I wrote a short article a couple weeks ago on the death of Matt Simmons and recent controversial remarks. We still need to remember that Matt Simmons was a powerful force in the bringing the topic of Peak Oil to the forefront.
To counter my article and illustrate the contributions of Matt Simons I am going to reprint an article penned by Steve Andrews, Sally Odland, John Theobald and Randy Udall for the ASPO website. They knew Matt much better than I did and I believe Matt needs to be remembered for his decades of contributions. He helped the cause immensely.
Remembering the Remarkable Matthew R. Simmons
Matt Simmons was arguably the most influential individual on this side of the Atlantic to warn about the coming peak-and-decline of world oil production. Beginning in 2001, when he published his ground-breaking white paper on the world's giant oil fields, Matt alerted presidents, politicians and whoever else would listen that our energy joyride was headed for deep trouble. He drove himself tirelessly, riding the speaker circuit at breakneck speed, visiting some 25 countries to deliver over 400 fact-filled energy talks to industry, investment, academic, and general interest audiences.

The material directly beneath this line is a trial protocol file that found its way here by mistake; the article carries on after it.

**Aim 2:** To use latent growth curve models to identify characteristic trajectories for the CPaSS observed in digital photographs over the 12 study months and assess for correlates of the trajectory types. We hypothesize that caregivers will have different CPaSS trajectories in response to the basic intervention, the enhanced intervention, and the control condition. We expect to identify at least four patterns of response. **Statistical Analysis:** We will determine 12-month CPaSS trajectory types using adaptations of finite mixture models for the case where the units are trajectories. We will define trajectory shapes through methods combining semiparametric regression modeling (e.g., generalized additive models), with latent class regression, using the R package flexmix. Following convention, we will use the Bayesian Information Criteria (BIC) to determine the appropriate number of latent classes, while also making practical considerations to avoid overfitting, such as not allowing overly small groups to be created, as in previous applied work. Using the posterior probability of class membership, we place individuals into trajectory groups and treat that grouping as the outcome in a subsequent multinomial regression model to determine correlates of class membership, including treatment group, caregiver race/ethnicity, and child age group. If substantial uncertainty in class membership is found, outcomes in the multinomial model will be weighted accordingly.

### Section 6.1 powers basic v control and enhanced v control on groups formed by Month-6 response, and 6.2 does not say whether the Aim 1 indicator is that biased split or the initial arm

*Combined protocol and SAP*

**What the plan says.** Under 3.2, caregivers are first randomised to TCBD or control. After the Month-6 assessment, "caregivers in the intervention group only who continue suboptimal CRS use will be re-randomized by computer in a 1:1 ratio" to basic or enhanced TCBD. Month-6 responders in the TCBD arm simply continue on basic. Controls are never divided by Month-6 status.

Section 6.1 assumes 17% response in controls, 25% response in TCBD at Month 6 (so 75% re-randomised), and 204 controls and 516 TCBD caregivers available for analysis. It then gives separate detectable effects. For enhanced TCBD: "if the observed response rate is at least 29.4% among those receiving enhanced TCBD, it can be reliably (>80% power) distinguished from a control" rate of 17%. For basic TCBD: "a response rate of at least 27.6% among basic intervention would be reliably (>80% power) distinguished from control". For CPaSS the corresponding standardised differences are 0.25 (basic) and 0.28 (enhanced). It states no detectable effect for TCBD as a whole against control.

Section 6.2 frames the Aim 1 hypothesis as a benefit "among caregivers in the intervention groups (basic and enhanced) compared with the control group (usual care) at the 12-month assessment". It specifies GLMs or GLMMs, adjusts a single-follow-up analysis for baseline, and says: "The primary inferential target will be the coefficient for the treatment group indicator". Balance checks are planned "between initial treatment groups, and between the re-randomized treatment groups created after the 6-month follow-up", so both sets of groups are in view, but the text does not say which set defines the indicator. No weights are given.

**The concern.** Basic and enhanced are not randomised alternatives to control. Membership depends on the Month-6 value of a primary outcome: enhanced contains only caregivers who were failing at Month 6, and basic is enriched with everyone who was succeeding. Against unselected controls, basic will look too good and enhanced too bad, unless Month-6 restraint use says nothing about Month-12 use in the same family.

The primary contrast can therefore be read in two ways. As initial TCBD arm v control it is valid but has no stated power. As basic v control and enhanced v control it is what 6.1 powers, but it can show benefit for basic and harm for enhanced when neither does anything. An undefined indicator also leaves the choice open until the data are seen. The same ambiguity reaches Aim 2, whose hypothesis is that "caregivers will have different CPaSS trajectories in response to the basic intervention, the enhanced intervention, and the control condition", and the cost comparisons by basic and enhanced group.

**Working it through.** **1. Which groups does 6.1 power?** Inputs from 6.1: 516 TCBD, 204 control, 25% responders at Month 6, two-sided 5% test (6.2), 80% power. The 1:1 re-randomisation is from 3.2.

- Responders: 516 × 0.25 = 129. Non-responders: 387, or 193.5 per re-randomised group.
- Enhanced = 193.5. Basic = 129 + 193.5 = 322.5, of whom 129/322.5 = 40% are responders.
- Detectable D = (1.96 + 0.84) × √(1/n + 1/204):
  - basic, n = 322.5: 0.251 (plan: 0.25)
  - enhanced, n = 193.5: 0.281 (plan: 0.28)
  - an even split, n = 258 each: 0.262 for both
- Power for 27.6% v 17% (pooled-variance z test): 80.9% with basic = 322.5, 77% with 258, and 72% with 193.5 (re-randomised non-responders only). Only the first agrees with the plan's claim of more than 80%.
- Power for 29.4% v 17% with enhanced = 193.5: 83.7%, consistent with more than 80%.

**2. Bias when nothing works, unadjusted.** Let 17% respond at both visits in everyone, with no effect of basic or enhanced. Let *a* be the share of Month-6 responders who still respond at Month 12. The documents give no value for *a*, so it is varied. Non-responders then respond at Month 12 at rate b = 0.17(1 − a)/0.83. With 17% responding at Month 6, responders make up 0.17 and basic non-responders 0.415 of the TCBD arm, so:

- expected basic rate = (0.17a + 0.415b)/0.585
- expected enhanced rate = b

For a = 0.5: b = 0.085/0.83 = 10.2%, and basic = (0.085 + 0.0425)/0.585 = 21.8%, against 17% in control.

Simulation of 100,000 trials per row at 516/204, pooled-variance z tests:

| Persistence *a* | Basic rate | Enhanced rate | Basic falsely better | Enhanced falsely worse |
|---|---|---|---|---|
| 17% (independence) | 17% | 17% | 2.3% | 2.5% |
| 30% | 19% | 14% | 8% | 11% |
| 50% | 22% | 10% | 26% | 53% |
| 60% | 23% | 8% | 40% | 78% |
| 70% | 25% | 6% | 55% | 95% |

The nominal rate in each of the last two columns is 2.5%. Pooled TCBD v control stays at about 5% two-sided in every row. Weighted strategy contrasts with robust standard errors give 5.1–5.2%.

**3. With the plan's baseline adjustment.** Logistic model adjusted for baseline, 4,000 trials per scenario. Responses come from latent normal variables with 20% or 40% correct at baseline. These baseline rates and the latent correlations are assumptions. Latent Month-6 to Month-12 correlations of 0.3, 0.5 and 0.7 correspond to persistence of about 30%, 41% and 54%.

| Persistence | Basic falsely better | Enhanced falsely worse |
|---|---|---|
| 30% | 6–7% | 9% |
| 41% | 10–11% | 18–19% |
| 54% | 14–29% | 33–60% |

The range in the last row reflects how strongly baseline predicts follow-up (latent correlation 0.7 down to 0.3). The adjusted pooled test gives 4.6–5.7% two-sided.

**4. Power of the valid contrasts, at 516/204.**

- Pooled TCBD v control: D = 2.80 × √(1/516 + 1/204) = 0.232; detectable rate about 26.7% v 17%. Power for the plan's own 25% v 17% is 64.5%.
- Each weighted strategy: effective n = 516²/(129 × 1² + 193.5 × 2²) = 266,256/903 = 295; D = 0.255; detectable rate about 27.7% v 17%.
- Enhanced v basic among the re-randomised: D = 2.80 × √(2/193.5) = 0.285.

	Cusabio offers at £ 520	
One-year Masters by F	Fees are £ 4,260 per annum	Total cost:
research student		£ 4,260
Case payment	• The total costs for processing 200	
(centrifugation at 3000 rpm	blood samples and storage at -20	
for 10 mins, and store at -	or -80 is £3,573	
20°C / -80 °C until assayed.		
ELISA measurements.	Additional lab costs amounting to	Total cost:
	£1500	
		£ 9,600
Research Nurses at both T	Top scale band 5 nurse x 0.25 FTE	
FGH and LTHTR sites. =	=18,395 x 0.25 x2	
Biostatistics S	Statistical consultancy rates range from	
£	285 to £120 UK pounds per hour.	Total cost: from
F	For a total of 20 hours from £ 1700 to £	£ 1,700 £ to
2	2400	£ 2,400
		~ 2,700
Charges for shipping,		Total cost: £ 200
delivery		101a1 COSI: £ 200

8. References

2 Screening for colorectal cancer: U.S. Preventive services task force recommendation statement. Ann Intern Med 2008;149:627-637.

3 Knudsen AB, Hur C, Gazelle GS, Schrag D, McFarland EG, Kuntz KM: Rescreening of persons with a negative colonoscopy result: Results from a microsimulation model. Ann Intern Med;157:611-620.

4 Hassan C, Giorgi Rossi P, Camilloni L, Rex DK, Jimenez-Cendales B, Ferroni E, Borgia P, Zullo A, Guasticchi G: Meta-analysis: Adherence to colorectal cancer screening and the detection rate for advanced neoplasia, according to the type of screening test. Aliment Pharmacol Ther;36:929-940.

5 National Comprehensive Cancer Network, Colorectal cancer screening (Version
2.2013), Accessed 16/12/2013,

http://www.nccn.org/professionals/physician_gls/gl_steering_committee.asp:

Then, suddenly, he was gone. Matt died Sunday evening, August 8th, at his home in Maine. He will be missed enormously by his wife Ellen, five daughters, his close associates, and all of us who knew and respected him.
Matt was a contrarian thinker with high-level access and influence. The access was due to his decades of stunning success in the energy investment banking business, where he made his fortune; the influence came from his research, timing, acumen and luck-and from swimming ahead of the crowd. Matt's energy investment firm, Simmons & Co., Int'l., helped clients navigate through the oil industry's historic down cycles. By the mid-1990s, with a high-profile column in World Oil magazine and a growing number of top-level media appearances, Matt began to leverage the reach of his ideas.
How high up the ladder did his viewpoints climb? To the very top. Matt co-chaired the energy task force of presidential candidate George W. Bush in the fall of 2000. (He also shared his energy insights with staffers for a Democratic candidate earlier in the year.) Matt helped Bill White win election as Mayor of Houston, and provided advice and support to Republican presidential candidate Mitt Romney in his 2008 campaign. During a short session in the Oval Office with President Bush in early 2001, Matt shared his concerns about our emerging energy crisis. In subsequent years, he would testify before several House and Senate committees, an experience he would compare to "shouting down a well." More recently, he gave a one-hour presentation in the Pentagon auditorium that stretched another hour with intense questioning.
In 2003, Matt began questioning the conventional wisdom that Saudi Arabia could someday produce 15 or even 20 million barrels a day. This forced the Saudis to publicly defend their reserves and production capacity. In early 2004, at a symposium sponsored by the Center for Strategic and International Studies, Saudi Aramco officials worked hard to directly rebut Matt's claims that their oil fields were depleting faster than acknowledged.